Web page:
So what's the plan? Much like purchasing a bond, investors can put money into the rehabilitation program (currently limited to male inmates with sentences less than one year). If reoffenses among the subject group drop by a specified amount, the investors receive dividend payments.
Quoting the BBC:
"It pays by results," said [Justice Secretary Ken] Clarke. "We're going to pay what works and what works should therefore grow and what doesn't work will vanish.An interesting idea. America is already using private companies to help run its prisons. However, their incentive structure is reversed -- the more people in jail, the more money. One such company was compared to a "hotel that's always at 100 % occupancy. . . and booked to the end of the century." The opposite strategy - using private industry to prevent crime - hasn't been applied much, unless you count mall cops and security guards.
"I like the innovative funding, the payment by results, the collaborative groups, and if it succeeds it will grow and if it doesn't, by that time we will be trying something else.
"But sooner or later, something has got to be done about reoffending.
Social Finance said there would be indications of whether the project was succeeding within a year but the full return would not be known until the end of the six-year investment term.Social Finance director Emily Bolton said: "Investors benefit and the government gets some cost savings. The better the reductions in reoffending, the higher the investors' return.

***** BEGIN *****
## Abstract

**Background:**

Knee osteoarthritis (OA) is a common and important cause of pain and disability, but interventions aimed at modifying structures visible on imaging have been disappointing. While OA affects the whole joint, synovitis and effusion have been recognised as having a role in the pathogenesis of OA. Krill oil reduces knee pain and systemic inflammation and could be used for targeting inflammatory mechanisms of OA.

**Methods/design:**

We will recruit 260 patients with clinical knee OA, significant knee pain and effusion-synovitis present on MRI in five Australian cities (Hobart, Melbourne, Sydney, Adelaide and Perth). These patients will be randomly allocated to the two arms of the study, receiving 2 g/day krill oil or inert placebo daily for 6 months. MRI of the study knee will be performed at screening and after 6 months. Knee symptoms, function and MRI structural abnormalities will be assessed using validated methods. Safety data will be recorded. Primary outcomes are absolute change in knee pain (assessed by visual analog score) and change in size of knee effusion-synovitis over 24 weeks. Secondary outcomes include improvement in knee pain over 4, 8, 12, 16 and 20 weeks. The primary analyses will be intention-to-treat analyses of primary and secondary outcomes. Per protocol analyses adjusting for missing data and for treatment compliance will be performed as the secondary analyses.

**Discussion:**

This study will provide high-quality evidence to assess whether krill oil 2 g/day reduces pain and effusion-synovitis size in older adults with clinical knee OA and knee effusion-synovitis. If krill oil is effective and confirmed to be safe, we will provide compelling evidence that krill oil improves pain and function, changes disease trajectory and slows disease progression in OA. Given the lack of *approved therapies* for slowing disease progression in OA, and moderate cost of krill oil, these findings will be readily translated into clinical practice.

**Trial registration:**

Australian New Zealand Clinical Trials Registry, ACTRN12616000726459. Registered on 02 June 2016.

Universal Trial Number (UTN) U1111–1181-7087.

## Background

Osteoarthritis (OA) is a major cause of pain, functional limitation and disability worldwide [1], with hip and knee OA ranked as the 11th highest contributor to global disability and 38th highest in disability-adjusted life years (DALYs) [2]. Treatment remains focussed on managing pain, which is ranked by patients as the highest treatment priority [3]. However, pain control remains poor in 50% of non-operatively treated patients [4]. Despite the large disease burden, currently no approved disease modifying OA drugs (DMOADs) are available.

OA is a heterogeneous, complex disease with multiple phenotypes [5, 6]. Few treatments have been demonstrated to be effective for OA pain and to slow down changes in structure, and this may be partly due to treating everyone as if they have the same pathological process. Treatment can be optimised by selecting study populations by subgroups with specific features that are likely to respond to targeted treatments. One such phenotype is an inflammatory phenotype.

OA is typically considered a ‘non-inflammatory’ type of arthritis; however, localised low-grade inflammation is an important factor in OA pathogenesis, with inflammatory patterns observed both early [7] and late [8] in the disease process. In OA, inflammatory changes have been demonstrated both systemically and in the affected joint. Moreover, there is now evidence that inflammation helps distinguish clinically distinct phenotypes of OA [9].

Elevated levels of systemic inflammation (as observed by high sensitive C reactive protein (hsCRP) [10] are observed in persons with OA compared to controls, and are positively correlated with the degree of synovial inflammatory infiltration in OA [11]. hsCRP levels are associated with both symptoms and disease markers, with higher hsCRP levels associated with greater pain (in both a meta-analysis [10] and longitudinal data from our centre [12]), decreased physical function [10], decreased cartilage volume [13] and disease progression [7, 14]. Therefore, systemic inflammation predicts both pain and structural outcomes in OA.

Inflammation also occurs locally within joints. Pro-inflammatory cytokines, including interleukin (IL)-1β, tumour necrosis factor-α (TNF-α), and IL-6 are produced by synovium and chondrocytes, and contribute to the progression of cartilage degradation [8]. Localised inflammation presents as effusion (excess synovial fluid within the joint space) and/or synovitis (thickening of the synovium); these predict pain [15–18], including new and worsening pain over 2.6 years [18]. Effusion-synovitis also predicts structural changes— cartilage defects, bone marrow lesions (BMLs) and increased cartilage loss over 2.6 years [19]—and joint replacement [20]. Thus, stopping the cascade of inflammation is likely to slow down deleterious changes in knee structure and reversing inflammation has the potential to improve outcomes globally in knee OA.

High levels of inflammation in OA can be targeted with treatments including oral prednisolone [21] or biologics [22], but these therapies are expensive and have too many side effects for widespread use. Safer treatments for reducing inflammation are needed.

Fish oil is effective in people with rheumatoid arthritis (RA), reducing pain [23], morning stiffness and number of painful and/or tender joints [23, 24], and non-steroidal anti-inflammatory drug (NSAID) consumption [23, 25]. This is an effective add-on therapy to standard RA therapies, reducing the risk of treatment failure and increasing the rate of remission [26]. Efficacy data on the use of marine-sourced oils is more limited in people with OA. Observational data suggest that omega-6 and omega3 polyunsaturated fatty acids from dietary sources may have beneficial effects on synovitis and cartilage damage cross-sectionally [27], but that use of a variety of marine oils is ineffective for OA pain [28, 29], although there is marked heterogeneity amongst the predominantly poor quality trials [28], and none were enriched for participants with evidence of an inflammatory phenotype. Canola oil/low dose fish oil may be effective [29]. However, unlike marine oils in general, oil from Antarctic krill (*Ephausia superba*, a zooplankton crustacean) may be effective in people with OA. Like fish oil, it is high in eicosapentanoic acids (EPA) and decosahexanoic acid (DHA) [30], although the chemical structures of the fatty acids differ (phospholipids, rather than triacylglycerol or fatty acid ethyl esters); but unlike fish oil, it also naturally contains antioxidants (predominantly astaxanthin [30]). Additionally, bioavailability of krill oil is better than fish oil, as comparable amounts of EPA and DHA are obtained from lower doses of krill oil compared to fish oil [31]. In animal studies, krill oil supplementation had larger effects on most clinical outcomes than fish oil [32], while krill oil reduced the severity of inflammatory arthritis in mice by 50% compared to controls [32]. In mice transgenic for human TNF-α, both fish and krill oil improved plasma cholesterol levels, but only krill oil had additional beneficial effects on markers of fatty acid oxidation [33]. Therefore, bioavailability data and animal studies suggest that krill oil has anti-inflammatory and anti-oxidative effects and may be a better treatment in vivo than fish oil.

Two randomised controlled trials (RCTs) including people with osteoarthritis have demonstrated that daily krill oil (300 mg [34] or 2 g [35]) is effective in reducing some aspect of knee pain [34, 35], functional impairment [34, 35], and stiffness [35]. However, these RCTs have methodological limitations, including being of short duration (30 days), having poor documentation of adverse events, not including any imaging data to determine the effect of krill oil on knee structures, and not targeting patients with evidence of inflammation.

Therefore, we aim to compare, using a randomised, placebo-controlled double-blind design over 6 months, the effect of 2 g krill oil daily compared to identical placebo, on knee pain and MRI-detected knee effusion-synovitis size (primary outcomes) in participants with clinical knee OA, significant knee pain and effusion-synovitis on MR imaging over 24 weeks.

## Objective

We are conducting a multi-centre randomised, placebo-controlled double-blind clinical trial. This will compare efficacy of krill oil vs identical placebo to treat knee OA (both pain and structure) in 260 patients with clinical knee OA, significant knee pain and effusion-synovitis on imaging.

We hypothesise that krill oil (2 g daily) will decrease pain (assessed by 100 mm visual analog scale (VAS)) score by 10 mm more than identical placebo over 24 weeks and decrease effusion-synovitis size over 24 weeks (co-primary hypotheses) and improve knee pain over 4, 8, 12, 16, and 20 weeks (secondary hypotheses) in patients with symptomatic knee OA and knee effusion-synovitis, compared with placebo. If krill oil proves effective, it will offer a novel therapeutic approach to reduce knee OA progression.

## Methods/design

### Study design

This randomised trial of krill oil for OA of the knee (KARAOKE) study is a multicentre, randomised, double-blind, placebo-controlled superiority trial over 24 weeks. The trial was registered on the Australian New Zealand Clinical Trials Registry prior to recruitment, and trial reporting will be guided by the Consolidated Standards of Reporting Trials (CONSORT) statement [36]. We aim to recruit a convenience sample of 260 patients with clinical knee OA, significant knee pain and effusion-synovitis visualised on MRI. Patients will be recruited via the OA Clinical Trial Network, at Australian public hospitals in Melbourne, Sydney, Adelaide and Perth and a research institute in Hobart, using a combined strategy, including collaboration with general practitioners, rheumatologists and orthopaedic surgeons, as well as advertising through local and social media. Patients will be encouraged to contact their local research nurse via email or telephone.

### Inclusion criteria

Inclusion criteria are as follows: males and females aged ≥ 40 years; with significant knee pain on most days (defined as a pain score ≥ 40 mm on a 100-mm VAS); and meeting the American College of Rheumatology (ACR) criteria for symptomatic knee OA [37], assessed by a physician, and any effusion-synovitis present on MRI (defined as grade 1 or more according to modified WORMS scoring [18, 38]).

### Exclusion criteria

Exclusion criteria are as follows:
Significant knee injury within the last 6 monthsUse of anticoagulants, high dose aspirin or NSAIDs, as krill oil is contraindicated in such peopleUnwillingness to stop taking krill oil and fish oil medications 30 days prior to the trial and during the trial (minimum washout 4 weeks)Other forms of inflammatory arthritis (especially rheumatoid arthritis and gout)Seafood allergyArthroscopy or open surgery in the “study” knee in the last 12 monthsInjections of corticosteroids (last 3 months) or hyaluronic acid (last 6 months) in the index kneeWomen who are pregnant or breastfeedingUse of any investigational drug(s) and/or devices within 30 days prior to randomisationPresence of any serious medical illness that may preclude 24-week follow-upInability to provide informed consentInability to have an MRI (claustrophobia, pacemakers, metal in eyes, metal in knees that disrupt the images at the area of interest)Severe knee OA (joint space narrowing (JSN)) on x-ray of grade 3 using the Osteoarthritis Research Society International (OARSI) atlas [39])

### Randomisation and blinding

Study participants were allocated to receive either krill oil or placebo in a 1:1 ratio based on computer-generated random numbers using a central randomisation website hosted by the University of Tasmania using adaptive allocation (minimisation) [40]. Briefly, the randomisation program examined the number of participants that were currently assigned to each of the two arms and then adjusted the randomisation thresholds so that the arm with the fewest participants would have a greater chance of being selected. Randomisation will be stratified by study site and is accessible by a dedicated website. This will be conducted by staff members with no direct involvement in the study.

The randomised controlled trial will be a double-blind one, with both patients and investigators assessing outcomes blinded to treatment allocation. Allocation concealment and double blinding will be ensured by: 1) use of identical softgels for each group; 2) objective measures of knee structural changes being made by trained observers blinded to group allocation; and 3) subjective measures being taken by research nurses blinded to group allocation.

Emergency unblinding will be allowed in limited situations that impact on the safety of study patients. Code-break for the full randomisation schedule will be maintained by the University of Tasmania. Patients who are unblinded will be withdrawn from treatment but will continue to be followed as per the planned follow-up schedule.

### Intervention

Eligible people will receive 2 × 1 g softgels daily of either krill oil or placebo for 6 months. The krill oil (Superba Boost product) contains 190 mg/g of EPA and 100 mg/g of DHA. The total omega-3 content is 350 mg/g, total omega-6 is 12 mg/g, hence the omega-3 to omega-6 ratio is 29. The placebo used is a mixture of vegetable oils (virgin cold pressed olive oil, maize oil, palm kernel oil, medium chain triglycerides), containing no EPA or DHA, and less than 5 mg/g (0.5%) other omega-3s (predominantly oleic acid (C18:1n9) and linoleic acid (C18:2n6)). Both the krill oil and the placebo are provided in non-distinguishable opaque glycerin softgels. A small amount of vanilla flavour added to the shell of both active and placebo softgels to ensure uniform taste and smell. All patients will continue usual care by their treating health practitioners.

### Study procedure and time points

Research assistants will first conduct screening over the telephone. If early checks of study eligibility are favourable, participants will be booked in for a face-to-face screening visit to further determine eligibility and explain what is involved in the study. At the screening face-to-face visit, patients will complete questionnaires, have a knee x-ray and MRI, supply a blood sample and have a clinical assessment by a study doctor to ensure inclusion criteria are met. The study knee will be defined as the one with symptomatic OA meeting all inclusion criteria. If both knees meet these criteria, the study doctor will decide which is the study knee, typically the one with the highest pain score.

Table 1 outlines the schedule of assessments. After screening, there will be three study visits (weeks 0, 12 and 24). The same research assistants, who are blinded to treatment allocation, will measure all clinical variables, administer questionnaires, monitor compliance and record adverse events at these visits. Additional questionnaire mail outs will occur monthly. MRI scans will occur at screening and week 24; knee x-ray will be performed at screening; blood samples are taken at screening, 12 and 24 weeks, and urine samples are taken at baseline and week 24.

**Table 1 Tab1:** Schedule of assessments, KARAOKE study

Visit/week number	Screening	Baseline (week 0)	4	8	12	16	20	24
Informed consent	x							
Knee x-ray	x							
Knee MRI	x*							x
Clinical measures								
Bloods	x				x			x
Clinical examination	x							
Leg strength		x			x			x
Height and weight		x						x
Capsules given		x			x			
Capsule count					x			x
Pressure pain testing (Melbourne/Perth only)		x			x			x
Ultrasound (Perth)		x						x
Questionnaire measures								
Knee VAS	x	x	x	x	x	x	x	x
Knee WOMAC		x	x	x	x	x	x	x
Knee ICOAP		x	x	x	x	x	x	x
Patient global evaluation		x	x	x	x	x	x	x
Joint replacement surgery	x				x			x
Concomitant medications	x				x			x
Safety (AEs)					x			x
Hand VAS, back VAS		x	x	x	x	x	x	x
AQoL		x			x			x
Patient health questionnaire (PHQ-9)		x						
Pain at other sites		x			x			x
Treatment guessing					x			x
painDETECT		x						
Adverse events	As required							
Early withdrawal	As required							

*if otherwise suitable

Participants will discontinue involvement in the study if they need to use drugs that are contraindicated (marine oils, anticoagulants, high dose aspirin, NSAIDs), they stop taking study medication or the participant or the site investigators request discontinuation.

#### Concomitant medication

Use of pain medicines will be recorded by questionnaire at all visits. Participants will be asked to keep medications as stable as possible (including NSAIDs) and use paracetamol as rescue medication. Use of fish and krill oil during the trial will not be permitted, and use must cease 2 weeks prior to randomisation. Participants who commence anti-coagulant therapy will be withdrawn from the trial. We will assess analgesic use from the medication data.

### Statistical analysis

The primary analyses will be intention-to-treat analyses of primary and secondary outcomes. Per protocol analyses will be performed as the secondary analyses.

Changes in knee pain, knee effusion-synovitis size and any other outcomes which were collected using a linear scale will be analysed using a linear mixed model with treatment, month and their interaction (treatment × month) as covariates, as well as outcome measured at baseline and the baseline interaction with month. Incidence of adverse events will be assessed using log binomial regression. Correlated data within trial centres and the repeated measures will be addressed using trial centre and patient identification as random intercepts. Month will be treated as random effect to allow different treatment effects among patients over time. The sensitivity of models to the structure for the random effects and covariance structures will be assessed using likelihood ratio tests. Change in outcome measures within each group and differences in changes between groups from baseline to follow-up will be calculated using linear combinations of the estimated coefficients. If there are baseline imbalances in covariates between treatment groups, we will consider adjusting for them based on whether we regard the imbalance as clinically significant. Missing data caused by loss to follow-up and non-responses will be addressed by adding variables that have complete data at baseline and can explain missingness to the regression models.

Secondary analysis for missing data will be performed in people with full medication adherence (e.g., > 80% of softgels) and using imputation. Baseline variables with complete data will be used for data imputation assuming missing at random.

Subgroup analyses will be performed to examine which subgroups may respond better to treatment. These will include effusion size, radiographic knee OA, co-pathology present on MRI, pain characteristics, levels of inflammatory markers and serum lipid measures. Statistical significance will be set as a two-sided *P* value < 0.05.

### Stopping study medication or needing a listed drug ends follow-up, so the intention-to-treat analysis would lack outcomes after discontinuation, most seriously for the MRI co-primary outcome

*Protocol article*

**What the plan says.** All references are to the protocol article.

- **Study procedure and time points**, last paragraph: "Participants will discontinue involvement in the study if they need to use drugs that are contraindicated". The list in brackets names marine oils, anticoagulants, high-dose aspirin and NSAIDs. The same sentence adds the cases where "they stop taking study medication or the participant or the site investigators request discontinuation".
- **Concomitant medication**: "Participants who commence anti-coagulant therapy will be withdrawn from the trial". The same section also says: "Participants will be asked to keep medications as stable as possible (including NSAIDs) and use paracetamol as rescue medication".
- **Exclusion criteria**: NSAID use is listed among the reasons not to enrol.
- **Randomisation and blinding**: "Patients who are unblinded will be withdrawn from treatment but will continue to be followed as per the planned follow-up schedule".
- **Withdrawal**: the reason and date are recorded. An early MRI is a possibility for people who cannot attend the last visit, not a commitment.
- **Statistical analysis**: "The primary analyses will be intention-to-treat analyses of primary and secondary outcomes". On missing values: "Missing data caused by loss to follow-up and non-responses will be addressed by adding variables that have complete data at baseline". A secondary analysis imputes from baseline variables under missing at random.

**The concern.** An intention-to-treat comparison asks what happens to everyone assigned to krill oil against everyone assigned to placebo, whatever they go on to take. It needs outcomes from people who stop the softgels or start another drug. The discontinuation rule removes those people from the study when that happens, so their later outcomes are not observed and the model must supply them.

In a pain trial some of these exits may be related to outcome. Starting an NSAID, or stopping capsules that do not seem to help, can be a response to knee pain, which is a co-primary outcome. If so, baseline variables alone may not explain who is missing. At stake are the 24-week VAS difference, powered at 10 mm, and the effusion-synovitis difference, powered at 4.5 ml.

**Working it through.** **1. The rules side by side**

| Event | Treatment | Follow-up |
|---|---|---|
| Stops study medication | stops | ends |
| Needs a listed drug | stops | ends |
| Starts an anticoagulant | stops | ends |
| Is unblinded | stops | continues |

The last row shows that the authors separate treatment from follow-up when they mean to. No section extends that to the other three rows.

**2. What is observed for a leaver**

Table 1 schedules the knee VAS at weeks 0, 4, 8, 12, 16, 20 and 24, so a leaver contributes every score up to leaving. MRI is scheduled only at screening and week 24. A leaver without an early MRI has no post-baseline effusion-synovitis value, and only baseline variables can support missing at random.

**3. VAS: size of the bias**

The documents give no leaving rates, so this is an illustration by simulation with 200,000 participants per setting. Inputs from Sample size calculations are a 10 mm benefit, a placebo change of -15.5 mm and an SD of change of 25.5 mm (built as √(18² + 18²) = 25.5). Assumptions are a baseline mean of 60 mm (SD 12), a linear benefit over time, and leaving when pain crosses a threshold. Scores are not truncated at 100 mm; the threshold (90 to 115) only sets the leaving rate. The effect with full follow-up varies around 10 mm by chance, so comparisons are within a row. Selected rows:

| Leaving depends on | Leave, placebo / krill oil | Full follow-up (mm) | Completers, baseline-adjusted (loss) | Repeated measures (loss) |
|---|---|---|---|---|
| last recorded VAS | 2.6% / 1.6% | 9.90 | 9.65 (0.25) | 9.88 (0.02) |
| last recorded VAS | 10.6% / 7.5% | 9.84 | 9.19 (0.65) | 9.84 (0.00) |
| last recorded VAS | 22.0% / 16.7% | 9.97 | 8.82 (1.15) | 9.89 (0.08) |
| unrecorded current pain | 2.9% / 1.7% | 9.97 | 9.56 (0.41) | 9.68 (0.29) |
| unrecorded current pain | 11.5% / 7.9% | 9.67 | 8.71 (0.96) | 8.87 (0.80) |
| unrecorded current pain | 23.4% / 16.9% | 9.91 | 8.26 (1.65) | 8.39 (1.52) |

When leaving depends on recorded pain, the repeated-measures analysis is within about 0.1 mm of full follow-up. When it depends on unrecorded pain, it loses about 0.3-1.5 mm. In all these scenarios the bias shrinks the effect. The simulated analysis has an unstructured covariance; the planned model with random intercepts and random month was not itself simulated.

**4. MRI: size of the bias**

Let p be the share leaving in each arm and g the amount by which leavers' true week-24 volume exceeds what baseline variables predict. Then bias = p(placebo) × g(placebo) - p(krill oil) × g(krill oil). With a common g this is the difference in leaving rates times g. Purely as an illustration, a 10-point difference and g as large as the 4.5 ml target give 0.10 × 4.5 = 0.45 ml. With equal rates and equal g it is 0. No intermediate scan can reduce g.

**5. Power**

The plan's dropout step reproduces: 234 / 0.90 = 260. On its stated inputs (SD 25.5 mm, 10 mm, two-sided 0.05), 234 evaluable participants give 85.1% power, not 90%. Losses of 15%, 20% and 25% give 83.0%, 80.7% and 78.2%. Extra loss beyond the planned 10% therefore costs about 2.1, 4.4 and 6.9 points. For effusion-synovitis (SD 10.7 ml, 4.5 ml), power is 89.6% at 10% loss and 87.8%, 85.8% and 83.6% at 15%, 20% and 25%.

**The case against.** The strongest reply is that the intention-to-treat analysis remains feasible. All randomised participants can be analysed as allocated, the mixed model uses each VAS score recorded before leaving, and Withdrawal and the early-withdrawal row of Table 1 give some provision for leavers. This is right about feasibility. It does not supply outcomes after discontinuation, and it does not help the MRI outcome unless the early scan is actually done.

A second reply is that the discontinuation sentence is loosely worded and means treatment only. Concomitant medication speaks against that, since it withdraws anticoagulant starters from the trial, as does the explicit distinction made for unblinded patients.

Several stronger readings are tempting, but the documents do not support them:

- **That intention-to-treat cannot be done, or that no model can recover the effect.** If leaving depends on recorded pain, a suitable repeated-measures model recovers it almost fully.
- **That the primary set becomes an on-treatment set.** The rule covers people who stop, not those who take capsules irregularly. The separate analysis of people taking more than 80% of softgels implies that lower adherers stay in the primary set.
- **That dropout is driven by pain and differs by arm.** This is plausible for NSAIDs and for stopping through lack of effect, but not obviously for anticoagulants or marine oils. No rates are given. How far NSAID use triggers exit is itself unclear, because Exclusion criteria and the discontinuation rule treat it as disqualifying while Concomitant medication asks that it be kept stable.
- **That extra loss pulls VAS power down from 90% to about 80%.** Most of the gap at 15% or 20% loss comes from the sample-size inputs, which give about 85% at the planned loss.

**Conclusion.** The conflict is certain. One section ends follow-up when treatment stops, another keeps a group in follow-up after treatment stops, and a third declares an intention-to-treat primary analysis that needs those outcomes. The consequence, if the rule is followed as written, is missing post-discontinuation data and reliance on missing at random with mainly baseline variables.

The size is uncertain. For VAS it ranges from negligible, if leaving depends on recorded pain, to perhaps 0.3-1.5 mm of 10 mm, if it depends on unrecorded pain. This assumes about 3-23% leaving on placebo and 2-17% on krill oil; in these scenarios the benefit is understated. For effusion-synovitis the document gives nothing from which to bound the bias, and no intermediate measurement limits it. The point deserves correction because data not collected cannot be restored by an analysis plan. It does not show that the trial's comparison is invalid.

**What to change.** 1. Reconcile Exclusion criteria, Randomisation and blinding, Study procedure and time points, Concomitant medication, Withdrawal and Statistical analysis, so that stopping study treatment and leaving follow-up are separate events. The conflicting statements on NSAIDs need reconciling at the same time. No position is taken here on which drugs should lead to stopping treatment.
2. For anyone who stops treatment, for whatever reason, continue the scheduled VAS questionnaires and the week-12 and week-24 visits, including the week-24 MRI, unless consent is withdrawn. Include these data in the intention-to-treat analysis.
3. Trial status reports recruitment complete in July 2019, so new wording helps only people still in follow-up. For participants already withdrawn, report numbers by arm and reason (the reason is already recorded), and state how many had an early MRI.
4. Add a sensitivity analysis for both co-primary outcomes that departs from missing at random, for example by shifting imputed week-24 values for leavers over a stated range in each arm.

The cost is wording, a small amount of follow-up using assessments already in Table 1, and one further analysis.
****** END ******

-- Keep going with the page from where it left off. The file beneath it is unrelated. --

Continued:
"It's not taking money out of the system, in fact it's enabling us to transfer the money to more socially valuable things."
In spite of a comprehensive parole/probation system, American prisons have their own recidivism problem. Some telling statistics:
In 1999, a total of 244,700 probationers and 173,800 parolees were reincarcerated for new offenses.Those numbers respectively comprise 15 and 42 percent of all parolees and probationers released that year. (41)
It makes me think of George Clooney in Oceans 11, who is paroled and immediately planning his next heist -- except most criminals don't have a screenwriting crew in their corner. Obviously, the rehabilitative aspect of our prison system is lacking something.
While an obvious solution to reoffending would be to increase sentences until no one would be able to get in and out of prison in a lifetime, it's questionable how much that would advance larger social goals (like not incarcerating half our adult population; we're up to 2 million so far). As state budgets continue to tighten, perhaps financial reality will cause us to take a cue from the Brits, and make crime prevention as profitable as punishment.